The reviewed evidence also indicates that the driving forces of energy poverty are themselves embedded in locally specific social, political, and environmental circumstances. For example, even though countries with colder climates would be expected to exhibit a greater incidence of energy poverty, the size of the population affected by domestic energy deprivation is estimated to be the lowest in Scandinavia; conversely, it has reached record levels in Southern Europe, where higher rates of income poverty and poorly insulated homes are clearly playing a determining role, in addition to the fact that many dwellings lack satisfactory heating systems. Similarly, despite possessing some of the highest energy prices in Europe, the incidence of energy poverty in Germany is judged to be significantly lower than that in, for example, Bulgaria, where energy prices are comparatively modest. In the case of the latter, however, the underlying causes of the problem reside in the poor affordability of gas, electricity, and heat services and the inadequate energy efficiency of the residential sector.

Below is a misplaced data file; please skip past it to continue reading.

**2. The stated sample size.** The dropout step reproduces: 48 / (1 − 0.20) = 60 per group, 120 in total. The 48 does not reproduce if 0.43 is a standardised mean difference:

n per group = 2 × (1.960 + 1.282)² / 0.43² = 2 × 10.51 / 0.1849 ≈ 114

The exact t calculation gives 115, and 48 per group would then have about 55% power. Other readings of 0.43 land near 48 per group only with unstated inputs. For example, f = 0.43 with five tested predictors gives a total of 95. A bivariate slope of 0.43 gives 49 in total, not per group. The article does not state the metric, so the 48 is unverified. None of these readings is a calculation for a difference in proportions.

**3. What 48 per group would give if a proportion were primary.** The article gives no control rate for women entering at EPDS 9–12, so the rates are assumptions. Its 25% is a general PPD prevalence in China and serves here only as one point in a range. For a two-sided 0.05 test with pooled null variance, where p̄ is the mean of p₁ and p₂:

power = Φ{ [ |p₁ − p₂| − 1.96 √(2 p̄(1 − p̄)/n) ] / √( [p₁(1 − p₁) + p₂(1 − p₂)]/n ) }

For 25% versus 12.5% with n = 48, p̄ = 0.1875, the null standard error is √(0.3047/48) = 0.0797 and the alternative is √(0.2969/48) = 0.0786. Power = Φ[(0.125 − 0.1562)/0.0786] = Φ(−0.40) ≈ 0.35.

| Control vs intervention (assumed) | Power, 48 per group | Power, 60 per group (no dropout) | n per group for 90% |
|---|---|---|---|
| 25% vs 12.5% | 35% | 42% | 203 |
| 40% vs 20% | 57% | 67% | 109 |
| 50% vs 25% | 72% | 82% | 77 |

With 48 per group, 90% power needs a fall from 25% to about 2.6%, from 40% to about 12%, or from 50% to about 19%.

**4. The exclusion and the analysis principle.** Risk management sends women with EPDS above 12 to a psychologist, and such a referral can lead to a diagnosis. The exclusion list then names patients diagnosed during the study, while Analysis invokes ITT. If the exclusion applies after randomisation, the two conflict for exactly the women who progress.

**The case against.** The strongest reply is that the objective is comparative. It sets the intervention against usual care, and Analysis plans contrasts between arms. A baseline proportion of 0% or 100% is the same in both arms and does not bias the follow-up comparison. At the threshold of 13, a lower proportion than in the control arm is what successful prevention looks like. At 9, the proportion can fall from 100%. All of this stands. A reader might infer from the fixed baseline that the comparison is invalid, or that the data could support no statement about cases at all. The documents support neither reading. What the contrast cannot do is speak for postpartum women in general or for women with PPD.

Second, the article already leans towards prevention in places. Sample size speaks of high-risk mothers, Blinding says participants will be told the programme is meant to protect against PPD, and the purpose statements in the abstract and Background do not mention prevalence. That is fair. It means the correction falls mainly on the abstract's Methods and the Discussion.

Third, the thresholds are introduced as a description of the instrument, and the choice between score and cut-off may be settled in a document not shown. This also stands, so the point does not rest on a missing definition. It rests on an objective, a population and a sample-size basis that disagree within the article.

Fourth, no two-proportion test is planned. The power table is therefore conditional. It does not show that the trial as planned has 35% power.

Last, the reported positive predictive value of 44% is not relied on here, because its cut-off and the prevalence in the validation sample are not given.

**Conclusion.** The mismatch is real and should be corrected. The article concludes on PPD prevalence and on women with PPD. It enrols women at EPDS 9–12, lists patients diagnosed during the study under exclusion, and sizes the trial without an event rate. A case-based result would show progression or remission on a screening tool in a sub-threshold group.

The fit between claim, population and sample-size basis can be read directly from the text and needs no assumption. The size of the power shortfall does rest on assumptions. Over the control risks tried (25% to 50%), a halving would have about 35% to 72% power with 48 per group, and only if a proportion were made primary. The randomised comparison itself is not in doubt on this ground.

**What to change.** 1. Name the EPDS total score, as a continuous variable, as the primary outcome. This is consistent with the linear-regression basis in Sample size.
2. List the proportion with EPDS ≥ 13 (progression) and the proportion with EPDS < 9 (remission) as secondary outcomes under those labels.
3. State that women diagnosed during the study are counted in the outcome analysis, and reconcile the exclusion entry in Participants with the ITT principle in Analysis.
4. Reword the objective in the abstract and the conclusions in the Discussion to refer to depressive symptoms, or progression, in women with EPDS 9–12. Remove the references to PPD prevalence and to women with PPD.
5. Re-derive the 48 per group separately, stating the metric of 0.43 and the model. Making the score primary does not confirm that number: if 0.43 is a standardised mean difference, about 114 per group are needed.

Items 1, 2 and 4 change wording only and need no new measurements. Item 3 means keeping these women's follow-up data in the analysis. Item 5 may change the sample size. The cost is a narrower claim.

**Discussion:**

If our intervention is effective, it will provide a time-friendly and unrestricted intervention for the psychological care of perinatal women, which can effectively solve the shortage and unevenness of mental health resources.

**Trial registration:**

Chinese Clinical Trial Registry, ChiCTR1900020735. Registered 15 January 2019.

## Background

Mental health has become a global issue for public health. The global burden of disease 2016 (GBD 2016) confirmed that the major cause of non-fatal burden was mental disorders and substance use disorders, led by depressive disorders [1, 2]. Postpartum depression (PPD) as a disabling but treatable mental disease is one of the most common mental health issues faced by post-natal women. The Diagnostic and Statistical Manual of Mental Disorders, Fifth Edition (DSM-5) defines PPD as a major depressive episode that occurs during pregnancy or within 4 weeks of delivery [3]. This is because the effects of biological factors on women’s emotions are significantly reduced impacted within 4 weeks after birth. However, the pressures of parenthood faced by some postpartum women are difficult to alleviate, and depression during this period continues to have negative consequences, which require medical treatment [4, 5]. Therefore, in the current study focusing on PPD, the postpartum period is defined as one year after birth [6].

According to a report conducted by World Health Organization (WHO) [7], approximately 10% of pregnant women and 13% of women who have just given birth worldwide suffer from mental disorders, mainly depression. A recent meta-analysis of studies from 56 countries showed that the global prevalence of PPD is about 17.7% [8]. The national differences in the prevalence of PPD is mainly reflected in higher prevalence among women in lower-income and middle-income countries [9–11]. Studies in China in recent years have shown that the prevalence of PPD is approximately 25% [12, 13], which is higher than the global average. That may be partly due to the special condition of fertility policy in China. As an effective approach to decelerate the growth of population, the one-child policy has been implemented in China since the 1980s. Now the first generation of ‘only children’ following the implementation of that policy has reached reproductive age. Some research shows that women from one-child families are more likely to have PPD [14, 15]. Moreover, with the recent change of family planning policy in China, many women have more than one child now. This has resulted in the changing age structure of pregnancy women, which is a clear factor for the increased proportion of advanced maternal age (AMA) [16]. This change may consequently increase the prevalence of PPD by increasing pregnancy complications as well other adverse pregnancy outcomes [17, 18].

On the practical side, there are significant opportunities to address the issue via demand-side energy efficiency policies—mainly in the form of deep building retrofits and appliance market transformations. Such measures are clear win-win solutions in the case of energy poverty, as they can also assist the broader process of poverty alleviation. Given the major social and geographical differences in the incidence of energy poverty within the EU, it can be argued that these policies are best delivered at the regional scale. A possible approach to achieve such a goal might be the development of a regional-level indicator of energy poverty, whose value might then be tied to EU assistance for residential energy efficiency. Given the scarcity and fragmentation of scientific evidence regarding the constituent dynamics and regional distribution of energy poverty, the execution of an EU-wide review such as the one conducted by Professor John Hills in the UK might be beneficial in this regard.


The research leading to these results has received funding from the European Research Council under the European Union's Seventh Framework Programme (FP7/2007–2013)/ERC grant agreement number 313478. Stefan Bouzarovski is also a Visiting Professor at the Department of Economic Geography, Department of Economic Geography, University of Gdańsk, Gdańsk, Poland.